I was given the opportunity to read Laurence B Brown’s novel The Eighth Scroll and readily dove into it. The book, filled with mystery, plot, government cover ups, religious ideas and murders is not what I typically go for when looking for a book to read. It’s the type of plot that I am most unfamiliar with so beginning this book I was certainly entering a world and storyline that was foreign to me. Immediately, the language Brown uses in this book grabbed hold of me. When reading novels, you must understand that there is a lengthy list of what will draw my interest. Subject matter, plot, character development, dialogue, description. How else can all of these topics be obtained without the use of language? Brown, an opthalmic surgeon, is skilled in describing the actions of the body. I truly found that the most fascinating, how the characters moved and their bodies reacted to physical contact, and also how he described the act of fighting.
The Eighth Scroll itself is a novel that travels through time, following the Dead Sea Scrolls and depicting how dangerous such important religious documents can be. Quickly you are brought into the Hansen family and get a detailed portrait of how the father and son team interact with one another. They go to help one of Gerald Hansen’s colleagues on an archeological find but are shocked to find the colleague mysteriously dead before their first full day at the location. Little do they realize they’ve been sucked into a world where the CIA, the Vatican, and so many others are after the Dead Sea Scrolls and willing to kill whomever they can before anyone learns of their existence.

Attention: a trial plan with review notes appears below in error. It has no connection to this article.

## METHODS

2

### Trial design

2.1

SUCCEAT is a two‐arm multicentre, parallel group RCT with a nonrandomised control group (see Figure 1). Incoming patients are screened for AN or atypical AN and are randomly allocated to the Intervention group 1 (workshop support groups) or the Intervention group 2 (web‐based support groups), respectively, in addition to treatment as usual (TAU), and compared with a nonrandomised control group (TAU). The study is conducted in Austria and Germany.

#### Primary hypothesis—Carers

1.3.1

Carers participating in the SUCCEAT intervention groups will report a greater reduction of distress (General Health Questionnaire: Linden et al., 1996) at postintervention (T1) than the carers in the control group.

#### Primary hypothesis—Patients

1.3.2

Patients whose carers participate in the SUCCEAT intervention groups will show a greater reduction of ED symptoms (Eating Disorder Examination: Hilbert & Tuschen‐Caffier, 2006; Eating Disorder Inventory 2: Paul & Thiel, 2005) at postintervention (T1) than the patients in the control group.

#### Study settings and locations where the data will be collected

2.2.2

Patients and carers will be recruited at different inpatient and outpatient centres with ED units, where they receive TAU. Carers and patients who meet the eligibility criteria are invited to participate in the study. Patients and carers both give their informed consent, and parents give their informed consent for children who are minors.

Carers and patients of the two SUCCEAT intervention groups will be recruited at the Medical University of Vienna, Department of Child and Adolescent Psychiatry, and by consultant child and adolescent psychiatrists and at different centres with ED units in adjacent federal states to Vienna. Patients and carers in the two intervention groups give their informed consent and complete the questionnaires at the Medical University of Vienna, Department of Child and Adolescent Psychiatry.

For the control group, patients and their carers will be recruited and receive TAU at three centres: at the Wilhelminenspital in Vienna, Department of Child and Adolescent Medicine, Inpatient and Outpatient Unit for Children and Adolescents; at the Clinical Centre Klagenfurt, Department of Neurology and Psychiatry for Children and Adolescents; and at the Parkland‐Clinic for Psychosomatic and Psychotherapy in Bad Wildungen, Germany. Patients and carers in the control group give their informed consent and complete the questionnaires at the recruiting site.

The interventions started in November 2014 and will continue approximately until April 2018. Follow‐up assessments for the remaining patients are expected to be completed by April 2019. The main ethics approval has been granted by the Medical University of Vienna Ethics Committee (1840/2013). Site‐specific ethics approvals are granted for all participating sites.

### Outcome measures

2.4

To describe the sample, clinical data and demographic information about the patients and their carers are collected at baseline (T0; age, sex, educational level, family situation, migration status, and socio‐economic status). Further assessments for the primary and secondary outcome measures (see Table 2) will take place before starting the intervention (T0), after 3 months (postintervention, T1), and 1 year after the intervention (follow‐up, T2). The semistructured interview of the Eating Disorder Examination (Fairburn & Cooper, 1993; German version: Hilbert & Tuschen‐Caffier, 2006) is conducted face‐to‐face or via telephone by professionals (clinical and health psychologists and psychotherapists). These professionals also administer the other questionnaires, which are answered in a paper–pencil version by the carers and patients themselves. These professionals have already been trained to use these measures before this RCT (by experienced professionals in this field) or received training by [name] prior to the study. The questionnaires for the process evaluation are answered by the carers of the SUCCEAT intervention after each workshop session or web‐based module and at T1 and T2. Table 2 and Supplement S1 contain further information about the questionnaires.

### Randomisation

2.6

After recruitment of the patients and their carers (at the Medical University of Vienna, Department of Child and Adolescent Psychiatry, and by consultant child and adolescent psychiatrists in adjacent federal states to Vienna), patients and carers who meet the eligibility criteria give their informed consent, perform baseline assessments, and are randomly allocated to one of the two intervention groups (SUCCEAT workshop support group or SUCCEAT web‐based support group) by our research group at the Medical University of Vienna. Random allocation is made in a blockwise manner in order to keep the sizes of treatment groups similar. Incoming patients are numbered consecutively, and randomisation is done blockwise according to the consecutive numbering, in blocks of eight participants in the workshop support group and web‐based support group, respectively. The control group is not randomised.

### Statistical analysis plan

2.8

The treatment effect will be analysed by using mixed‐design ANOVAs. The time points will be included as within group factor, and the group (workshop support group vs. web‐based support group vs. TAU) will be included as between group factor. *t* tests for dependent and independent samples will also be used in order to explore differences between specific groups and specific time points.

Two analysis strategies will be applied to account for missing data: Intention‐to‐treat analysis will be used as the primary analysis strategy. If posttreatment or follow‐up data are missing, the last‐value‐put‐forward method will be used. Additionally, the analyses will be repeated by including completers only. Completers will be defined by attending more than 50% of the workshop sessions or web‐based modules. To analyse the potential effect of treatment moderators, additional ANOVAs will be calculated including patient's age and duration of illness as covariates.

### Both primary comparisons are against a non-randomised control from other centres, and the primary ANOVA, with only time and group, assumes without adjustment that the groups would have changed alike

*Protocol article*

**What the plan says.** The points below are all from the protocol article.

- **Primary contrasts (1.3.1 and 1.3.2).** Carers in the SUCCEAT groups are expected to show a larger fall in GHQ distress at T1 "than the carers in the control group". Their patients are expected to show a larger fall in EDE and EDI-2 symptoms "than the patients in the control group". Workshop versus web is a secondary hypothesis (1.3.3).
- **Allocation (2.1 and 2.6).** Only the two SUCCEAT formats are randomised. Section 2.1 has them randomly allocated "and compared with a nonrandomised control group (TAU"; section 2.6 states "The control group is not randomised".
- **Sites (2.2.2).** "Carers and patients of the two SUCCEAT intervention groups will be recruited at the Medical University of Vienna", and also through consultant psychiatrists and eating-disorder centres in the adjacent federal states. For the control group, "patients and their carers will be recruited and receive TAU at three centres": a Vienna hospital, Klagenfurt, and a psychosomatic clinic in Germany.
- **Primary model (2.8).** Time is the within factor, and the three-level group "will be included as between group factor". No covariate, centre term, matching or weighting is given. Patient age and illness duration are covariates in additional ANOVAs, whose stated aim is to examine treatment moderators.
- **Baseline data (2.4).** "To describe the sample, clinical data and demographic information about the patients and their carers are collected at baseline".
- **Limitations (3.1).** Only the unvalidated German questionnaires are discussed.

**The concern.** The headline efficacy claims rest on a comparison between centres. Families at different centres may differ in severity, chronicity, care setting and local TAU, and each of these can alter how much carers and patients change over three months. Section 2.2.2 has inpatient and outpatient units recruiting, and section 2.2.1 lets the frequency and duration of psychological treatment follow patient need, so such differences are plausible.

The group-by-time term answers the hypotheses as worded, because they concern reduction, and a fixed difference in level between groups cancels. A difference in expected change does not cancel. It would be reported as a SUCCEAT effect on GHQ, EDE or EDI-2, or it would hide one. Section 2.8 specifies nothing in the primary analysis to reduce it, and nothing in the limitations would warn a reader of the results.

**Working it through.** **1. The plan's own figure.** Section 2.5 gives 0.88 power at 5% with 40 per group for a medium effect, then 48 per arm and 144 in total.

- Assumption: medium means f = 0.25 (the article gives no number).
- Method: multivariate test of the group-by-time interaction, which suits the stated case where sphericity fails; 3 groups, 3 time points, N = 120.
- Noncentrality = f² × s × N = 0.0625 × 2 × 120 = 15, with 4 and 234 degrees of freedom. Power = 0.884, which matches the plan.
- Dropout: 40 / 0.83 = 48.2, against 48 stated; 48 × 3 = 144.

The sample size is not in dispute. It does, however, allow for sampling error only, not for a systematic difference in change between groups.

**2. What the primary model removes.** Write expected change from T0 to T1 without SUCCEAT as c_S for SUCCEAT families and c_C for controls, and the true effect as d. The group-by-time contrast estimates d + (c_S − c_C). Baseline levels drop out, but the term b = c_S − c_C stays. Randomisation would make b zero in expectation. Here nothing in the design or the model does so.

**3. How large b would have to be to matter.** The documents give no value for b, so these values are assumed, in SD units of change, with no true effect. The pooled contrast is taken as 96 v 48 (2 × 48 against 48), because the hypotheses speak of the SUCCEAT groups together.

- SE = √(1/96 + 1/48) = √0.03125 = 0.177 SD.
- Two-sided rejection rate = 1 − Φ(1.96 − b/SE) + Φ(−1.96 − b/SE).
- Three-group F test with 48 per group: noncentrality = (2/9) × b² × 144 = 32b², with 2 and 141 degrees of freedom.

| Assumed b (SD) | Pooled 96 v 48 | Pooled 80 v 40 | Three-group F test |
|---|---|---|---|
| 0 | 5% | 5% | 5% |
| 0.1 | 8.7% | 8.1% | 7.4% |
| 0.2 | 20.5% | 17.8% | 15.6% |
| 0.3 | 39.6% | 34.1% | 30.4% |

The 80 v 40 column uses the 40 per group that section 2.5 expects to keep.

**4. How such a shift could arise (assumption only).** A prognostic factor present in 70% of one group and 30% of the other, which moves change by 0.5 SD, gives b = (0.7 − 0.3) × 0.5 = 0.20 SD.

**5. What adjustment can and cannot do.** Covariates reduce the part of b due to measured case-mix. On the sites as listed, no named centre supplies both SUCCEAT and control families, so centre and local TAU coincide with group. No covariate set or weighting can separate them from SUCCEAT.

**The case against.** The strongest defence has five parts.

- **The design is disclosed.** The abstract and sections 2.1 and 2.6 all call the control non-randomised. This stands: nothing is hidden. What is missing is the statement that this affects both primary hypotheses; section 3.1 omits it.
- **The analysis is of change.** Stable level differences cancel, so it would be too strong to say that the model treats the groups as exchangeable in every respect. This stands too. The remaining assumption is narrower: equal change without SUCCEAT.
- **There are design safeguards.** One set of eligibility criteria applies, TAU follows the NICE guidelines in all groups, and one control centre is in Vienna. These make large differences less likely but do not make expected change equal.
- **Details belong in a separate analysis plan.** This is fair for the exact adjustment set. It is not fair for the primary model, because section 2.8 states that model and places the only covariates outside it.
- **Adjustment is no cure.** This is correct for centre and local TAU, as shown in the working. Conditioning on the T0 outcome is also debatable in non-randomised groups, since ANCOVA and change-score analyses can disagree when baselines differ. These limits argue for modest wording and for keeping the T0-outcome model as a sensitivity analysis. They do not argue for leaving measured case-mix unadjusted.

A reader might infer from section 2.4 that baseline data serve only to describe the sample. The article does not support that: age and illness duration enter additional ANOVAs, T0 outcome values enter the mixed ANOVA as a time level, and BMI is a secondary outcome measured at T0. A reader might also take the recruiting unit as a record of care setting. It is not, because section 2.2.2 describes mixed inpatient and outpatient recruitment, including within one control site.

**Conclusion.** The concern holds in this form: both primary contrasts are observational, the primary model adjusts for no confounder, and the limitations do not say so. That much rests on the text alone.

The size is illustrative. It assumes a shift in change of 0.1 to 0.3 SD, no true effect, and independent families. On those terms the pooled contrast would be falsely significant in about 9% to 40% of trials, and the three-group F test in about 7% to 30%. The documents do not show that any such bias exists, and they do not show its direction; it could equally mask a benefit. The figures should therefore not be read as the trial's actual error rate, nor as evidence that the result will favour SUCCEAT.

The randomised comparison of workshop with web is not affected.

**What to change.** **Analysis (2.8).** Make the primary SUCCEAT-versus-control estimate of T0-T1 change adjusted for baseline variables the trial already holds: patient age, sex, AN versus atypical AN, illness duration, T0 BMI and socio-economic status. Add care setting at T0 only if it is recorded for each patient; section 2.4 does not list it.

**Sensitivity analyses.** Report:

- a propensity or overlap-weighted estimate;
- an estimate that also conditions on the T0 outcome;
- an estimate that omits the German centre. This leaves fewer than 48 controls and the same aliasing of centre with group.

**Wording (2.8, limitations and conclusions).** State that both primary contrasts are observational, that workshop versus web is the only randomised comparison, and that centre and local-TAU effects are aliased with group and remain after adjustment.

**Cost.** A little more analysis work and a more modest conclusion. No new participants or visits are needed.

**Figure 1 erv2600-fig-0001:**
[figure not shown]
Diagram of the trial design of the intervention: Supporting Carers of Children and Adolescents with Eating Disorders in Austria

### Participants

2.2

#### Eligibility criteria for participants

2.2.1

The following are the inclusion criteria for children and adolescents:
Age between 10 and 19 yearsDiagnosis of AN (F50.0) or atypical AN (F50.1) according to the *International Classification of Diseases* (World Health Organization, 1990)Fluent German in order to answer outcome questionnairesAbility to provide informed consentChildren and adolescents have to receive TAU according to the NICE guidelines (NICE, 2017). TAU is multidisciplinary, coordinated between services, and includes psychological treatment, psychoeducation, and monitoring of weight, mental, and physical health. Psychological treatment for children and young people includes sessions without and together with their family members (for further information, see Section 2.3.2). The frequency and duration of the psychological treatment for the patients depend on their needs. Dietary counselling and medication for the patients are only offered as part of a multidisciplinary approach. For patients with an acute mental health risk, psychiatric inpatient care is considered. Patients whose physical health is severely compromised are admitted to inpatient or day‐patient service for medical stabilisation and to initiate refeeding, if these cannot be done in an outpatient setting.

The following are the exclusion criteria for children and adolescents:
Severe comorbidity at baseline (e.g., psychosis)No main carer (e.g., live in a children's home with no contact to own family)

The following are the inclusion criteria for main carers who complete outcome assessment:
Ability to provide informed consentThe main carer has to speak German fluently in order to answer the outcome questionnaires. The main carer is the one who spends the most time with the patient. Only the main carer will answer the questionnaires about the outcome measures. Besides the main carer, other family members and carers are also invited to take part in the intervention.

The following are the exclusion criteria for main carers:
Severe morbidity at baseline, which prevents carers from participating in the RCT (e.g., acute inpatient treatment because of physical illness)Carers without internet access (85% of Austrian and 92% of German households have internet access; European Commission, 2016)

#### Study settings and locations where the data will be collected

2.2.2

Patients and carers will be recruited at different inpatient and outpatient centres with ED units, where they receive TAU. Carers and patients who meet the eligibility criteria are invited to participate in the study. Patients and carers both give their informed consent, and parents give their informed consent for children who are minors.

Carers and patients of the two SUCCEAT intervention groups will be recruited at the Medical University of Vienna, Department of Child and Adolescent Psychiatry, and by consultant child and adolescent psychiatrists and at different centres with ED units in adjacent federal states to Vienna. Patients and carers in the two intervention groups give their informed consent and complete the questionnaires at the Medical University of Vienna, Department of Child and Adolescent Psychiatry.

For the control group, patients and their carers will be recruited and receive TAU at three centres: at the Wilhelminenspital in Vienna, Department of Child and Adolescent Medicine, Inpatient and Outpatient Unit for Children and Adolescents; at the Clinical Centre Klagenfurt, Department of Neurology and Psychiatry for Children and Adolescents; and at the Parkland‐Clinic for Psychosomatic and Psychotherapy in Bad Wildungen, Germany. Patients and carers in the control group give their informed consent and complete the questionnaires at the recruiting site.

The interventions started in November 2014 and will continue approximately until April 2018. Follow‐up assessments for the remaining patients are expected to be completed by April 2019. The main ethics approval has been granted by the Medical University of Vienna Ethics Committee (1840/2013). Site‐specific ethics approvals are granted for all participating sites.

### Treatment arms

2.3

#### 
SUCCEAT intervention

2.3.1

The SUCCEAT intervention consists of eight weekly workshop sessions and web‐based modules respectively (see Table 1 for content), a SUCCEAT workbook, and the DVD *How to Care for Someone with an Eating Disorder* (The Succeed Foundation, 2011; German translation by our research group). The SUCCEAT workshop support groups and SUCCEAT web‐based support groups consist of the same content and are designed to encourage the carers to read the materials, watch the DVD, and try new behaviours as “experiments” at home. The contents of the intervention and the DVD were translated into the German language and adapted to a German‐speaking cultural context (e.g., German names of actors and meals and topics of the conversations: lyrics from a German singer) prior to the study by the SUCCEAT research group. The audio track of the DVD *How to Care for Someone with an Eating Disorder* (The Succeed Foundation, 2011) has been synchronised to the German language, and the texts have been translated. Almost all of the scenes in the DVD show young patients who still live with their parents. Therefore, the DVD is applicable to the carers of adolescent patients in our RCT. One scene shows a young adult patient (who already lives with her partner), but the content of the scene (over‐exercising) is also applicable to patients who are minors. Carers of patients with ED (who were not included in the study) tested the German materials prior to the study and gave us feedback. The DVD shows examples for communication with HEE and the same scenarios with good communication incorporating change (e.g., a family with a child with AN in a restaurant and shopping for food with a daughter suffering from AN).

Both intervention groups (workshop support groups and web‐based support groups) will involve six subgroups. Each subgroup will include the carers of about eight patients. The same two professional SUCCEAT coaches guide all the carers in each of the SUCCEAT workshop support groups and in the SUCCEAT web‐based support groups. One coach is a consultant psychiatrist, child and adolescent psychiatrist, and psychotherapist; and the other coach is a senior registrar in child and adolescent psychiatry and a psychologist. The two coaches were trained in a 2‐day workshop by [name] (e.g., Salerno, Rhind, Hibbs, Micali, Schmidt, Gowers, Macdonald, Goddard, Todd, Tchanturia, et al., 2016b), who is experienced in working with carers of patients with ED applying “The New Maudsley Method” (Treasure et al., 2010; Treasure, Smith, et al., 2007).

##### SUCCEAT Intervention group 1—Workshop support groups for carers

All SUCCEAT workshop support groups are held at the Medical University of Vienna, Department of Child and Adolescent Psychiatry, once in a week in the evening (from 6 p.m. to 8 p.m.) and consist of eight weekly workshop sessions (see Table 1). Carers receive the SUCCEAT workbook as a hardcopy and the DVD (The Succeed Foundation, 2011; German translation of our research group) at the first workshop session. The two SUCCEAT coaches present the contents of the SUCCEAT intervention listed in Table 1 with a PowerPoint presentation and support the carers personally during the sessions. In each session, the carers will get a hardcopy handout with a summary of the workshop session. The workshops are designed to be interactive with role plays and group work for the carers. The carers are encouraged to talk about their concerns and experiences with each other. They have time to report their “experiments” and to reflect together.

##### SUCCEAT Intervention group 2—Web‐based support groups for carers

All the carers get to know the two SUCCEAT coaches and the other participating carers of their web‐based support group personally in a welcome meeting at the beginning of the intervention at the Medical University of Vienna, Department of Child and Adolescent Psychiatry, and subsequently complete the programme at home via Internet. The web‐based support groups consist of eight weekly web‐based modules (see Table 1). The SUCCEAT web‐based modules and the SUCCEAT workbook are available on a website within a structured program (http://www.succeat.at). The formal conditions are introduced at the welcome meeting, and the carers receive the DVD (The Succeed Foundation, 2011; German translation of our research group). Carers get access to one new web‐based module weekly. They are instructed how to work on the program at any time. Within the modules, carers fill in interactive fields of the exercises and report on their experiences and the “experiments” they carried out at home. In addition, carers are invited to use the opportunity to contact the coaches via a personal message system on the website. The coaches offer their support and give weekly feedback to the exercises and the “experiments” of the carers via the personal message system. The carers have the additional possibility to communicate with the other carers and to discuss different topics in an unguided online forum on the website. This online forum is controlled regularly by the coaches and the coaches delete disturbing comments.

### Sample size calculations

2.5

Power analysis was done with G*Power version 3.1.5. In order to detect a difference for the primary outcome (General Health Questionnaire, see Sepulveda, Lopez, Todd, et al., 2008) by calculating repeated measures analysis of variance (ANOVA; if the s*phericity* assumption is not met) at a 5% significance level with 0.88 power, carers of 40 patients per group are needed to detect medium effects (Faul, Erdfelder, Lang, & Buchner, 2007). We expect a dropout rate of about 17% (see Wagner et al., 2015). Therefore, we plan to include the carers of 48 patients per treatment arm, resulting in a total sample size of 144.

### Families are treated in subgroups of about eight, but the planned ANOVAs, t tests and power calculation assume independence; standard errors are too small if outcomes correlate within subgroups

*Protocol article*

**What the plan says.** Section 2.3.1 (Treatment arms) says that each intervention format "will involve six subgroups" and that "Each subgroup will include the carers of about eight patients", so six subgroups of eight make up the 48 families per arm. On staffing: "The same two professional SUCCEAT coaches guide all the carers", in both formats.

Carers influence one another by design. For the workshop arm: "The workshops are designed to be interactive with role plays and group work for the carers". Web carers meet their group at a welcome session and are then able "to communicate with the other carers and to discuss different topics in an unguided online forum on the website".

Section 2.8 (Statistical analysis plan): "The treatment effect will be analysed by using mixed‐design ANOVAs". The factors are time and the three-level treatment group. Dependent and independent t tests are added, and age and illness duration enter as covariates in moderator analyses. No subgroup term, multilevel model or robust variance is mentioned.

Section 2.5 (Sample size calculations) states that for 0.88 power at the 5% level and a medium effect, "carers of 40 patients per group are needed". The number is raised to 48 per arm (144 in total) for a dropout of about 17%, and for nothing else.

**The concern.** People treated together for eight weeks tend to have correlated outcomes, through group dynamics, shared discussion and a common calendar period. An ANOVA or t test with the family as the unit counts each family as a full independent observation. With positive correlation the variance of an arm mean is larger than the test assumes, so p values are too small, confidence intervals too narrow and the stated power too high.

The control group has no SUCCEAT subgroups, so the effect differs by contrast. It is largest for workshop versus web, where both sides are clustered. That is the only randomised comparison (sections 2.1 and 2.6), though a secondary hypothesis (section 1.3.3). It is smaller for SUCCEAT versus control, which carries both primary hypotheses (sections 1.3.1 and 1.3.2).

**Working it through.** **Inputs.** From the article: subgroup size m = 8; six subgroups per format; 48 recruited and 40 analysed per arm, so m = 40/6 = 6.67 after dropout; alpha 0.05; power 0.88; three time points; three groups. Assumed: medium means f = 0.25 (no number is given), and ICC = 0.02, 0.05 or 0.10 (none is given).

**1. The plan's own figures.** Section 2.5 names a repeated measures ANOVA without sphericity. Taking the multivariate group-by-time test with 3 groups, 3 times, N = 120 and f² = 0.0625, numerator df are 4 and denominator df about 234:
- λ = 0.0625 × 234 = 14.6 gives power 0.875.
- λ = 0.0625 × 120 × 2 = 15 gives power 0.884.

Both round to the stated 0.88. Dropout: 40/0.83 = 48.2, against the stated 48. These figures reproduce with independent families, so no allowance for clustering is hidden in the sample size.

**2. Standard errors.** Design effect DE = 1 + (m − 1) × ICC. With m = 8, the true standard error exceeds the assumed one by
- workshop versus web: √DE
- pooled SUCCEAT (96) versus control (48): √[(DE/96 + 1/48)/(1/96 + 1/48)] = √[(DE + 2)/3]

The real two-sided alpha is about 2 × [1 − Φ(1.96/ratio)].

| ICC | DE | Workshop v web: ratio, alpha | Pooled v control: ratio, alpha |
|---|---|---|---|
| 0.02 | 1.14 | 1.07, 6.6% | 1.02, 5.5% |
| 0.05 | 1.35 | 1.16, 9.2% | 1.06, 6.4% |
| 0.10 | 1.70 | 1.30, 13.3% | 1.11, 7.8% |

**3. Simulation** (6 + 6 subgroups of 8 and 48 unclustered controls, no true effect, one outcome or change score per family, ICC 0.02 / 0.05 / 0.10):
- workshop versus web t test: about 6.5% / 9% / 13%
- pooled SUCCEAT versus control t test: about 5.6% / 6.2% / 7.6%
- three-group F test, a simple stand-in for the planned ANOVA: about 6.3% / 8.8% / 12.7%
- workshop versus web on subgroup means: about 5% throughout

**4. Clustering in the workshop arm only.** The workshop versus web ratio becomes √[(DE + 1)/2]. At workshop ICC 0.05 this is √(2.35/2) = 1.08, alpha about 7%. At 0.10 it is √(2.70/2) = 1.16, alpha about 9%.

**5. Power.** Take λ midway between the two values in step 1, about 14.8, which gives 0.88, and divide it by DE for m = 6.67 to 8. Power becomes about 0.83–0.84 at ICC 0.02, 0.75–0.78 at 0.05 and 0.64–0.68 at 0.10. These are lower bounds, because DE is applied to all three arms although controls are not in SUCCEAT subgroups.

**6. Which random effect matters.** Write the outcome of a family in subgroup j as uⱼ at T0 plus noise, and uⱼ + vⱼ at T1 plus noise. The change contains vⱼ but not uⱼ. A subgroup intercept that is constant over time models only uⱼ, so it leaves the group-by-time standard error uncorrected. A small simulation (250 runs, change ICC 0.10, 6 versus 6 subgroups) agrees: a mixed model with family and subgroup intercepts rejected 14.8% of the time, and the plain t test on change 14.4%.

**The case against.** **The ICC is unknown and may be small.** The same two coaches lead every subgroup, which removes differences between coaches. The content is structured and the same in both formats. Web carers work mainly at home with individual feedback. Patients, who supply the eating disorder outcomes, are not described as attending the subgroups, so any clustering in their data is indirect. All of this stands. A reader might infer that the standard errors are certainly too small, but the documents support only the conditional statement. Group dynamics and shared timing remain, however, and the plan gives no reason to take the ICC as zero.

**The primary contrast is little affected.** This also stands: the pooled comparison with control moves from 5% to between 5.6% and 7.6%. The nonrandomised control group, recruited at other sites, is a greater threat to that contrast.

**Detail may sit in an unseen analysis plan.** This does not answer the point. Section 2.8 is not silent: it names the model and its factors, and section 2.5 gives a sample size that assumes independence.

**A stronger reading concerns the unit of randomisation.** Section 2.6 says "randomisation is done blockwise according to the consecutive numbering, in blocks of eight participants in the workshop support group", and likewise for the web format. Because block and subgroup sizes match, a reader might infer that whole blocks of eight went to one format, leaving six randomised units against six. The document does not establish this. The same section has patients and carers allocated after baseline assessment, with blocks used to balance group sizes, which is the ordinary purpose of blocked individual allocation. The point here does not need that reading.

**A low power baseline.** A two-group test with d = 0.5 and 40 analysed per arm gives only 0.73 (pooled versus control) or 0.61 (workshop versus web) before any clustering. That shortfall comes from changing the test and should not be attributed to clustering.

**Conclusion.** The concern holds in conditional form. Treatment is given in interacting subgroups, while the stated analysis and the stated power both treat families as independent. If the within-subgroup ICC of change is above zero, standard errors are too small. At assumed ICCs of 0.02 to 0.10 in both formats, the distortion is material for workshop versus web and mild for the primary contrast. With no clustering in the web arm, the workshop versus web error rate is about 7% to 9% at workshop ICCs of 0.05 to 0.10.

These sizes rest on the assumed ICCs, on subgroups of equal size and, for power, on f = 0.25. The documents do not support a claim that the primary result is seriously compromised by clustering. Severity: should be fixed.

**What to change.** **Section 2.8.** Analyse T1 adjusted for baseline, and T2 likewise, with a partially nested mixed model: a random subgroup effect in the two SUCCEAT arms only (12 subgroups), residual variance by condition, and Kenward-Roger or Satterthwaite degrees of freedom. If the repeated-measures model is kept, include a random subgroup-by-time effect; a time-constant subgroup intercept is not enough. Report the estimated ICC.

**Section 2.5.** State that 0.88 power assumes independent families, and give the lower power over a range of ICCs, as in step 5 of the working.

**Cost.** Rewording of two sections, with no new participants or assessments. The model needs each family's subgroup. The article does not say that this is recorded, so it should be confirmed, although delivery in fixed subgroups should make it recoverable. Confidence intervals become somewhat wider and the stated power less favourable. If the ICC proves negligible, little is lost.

This turns into a life long chase for the Hansens, if only they were to leave the mysterious ‘find’ from the dig alone, they would be safe, but it’s all too tempting and they’re drawn in. Years later Hansen’s son Michael decides to get to the bottom of the mystery of the scrolls. He travels through the world and meets an assortment of different characters, some nice, some not so much, and eventually obtains the scrolls for himself. Seeing what they have written suddenly makes it all clear- this is a reason why so many people have invested such security on whether or not these are found. But now it’s too late and Michael’s life (and many others) is at stake.
The Eighth Scroll is fast moving and filled with twists and turns. It hops from location to location, character to character, but all of the plots are easily interwoven and complete in a nice way. There were many moments where I wanted to know what was going to happen next and was eager to get to the next page. Mystery thrillers are not a genre that I go after. I’m very unfamiliar with their layout and generally become lost in even televisions that cater to such a topic. But I happily stuck with this story and followed it through, I understood what was going on but it was still written in a way that not everything was given away to the reader. You had to keep going to figure out what was around the next turn.
You can check out a copy of this book at Barnes and Noble or Amazon.